Hello, this is Monika from Lovely Bookshelf (www.lovelybookshelf.com). I’m writing to request a review copy of your upcoming release, [TITLE] by [Author]. I am a [descriptive word, maybe #ownvoices identity or genre] reviewer with a special interest in [either the genre, author, or topic of the book]. I love to highlight books like this on my site and on social media so that my followers can find books they enjoy reading. [TITLE] sounds like a great fit.
Some info about my blog’s reach:
Average # page views each month
Twitter: # followers
Instagram: # followers
My review would be posted on my blog, Amazon, Goodreads, StoryGraph, and featured on my social media accounts.
Thank you for taking the time to consider my request. Just in case, here is my shipping address:
[First and Last Name, Mailing Address]
Thanks so much for your consideration,
Find the Publicity Contact
Personally, this is where I find Edelweiss to be a huge help. I can bring up the title I’m interested in, click for details, click on “Marketing Plans,” and get further information. If it says “blog outreach,” or “social media campaign,” or something similar, that’s a great sign for us book bloggers!
Using the title above as an example, the upper right corner tells me it’s being published by St. Martin’s Press. So I do a quick Google search for “St. Martin’s Press publicity,” head over to their contact page, and grab that email address for review copy requests:
Imprints and Subsidiaries: Imprints and subsidiaries can get confusing, and I used to fret over where exactly I needed to direct my email, afraid I’d get it wrong. Edelweiss to the rescue here, too. You can trust what you see in the upper right corner of the book’s details. For example, this book is published by Pantheon, which is an imprint of Knopf Doubleday Group, which is a subsidiary of Random House. (I think I got that right.)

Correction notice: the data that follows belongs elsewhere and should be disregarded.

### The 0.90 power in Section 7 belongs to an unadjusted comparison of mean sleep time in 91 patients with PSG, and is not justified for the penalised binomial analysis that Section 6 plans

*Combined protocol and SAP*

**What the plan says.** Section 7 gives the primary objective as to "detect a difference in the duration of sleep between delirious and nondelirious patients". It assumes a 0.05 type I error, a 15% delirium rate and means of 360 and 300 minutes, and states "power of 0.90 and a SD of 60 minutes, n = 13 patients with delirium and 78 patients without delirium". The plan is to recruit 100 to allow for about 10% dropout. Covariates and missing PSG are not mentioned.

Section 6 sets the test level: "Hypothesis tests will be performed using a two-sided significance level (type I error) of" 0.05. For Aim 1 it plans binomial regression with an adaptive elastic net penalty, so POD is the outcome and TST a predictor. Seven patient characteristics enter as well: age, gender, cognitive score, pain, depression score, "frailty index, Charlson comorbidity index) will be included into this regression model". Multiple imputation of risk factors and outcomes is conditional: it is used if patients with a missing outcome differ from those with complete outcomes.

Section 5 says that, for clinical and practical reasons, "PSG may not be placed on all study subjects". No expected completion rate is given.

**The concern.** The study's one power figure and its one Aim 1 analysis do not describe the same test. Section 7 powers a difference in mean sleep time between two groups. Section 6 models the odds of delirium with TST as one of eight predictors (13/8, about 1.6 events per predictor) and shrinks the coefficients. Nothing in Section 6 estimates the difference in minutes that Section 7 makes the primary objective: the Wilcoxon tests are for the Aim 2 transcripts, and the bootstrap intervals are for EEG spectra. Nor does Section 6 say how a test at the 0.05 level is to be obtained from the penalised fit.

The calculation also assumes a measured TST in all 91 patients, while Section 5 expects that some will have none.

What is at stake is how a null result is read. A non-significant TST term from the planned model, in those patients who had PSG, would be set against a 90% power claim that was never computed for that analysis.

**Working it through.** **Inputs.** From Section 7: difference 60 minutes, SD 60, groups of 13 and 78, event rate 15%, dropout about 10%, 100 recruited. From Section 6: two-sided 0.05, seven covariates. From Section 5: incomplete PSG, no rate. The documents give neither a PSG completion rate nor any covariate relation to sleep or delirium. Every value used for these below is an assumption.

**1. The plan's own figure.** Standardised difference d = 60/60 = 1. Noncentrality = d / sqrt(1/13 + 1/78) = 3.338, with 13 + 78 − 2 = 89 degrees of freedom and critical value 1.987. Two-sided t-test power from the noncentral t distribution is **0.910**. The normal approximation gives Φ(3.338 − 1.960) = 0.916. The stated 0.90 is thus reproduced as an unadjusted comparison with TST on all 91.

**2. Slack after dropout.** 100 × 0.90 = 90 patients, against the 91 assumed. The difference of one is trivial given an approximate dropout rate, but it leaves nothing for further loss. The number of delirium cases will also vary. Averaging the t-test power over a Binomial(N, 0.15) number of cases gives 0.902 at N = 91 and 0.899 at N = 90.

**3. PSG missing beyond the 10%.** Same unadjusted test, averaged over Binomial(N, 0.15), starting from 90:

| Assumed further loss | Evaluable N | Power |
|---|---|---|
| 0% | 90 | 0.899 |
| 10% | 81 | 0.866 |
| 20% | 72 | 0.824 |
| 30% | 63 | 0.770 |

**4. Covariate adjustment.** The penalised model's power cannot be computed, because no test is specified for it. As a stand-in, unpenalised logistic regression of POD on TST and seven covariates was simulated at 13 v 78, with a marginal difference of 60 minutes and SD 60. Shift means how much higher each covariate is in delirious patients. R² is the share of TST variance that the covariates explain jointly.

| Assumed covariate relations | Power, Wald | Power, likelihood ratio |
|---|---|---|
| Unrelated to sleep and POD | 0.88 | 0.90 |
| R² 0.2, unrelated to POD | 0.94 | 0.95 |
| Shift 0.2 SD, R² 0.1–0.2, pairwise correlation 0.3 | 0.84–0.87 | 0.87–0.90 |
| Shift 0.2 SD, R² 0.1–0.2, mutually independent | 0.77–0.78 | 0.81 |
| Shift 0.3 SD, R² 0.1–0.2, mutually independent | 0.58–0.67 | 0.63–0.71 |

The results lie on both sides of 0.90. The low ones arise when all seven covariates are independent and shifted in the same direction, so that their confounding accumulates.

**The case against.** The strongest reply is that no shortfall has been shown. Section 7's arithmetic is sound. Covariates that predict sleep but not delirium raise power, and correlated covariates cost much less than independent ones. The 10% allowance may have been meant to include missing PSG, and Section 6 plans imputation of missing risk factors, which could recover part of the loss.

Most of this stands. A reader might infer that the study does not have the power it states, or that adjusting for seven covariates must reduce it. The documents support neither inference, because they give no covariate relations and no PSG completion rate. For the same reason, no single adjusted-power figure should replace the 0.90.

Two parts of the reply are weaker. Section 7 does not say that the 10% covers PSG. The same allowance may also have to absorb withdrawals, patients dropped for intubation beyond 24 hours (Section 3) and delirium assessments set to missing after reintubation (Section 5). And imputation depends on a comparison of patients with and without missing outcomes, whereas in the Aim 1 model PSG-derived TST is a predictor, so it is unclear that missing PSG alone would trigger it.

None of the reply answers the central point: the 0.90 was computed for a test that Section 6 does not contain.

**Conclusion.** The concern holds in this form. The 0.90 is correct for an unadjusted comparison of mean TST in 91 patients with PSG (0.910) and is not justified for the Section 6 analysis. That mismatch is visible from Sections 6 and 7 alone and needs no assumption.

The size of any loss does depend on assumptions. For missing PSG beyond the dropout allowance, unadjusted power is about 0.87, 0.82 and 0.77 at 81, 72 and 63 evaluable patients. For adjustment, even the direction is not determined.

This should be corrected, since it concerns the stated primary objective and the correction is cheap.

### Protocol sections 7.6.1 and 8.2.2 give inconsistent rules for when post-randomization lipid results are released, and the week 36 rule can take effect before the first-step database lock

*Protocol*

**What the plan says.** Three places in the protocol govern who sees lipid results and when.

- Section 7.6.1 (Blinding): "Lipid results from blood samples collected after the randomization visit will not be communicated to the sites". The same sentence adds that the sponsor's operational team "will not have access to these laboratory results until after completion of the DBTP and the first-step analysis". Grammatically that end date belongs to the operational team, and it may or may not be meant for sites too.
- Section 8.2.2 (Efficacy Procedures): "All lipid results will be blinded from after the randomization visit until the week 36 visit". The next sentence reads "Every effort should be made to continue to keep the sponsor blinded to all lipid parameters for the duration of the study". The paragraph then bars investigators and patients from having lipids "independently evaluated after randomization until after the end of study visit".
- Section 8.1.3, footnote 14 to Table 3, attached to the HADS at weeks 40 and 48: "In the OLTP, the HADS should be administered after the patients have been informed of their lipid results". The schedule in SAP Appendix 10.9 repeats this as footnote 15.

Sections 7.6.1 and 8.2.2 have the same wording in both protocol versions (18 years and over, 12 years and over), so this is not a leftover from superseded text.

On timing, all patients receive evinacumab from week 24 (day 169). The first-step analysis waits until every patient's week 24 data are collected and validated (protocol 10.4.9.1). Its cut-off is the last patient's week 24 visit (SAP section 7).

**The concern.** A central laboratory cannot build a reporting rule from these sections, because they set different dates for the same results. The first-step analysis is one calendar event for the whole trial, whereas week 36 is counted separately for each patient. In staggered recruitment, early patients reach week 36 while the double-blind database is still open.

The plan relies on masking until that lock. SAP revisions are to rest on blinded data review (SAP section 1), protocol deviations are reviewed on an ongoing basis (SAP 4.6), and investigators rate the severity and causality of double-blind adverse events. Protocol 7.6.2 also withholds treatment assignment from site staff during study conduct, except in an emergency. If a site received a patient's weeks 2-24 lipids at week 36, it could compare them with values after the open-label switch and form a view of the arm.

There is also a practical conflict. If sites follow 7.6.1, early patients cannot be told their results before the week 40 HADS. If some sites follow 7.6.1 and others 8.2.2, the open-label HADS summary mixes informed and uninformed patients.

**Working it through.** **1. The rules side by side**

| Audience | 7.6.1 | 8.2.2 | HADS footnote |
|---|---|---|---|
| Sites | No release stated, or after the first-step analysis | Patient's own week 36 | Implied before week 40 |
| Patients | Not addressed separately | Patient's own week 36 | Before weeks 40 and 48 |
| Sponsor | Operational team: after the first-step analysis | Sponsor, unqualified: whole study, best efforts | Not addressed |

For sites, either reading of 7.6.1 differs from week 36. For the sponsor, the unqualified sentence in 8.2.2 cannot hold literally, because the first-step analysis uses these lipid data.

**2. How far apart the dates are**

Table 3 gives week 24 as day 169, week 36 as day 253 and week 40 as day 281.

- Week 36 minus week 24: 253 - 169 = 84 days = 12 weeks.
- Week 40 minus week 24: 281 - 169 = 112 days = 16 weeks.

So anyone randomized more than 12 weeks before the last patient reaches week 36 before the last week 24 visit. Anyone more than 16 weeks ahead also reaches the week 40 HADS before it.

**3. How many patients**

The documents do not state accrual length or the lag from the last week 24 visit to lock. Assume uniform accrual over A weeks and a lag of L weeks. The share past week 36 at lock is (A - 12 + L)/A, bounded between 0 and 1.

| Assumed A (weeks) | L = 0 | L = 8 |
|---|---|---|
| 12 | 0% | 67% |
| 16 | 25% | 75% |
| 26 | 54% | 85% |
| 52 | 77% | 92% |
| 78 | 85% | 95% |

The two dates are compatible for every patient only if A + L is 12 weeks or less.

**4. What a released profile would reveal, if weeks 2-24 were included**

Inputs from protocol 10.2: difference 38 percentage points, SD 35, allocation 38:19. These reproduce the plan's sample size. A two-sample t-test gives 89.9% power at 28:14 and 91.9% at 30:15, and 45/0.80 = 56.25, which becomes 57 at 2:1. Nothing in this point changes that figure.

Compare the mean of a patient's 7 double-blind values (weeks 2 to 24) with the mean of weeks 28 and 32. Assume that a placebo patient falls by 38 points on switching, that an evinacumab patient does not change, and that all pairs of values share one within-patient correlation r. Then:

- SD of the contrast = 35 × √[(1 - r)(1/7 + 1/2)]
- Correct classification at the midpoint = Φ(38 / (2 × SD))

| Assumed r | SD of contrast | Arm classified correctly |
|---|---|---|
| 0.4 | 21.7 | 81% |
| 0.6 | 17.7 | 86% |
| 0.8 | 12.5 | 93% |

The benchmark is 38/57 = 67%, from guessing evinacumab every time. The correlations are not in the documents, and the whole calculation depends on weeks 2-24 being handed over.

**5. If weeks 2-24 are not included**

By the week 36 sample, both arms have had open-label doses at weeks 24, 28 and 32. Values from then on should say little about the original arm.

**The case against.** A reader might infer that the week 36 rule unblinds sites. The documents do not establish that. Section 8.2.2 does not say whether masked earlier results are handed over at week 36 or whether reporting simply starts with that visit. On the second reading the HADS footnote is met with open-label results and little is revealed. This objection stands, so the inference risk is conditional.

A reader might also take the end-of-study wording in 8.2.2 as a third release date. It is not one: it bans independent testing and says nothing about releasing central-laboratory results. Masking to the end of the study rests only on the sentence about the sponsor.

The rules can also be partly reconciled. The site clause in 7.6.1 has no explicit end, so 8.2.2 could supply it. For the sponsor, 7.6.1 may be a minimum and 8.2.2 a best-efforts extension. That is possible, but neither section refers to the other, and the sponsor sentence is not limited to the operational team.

But it doesn’t matter if I understand the hierarchy. I can trust that Pantheon is who I need to contact. So I Google “Pantheon publicity,” see a “Contact Us” Knopf Doubleday link as the first result, follow that link, and the correct publicity address for Pantheon-specific titles is right there on the page:
Sending Your Email
Copy your template into the body of your email. Fill in/edit all the parts that need to be personalized – and triple-check it!
For the subject line, I usually write “Review copy request: [TITLE] by [Author]” in my subject line. That way, if the email is going to a general publicity email address, whoever receives it has the info they need to forward it to the right person, without having to sift through the body of my email.
I fill out the To: field last so that I don’t accidentally send the template before I’m done editing it. Put in the appropriate publicity email address, and you’re ready to send!
Sometimes the publicist will respond to let you know they’re putting the book in the mail, or that you’re on the list to receive one when they’re available. Sometimes you never hear back at all, and the book shows up on your doorstep one day. And yes, sometimes you’re turned down, and this can be for a variety of reasons. They may have a limited number of galleys. They might not be providing print galleys at all and send you a NetGalley widget instead. And sadly, they might also be prioritizing the kind of “influencers” they’ve always prioritized (again, see the #ReadersForEquality hashtag on Twitter).
If the publicist replies, even if they turn me down, I always reply with a thank you. After reviewing the book, I either email them back with a link to my review once it’s posted, or more often, I just tag the publisher on social media. But only if the review is positive—no need to let them know about meh or negative reviews unless they follow up with you and ask (I’ve never had this happen). Publicists know that not every book they mail out will be a good fit, even if you expected it to be.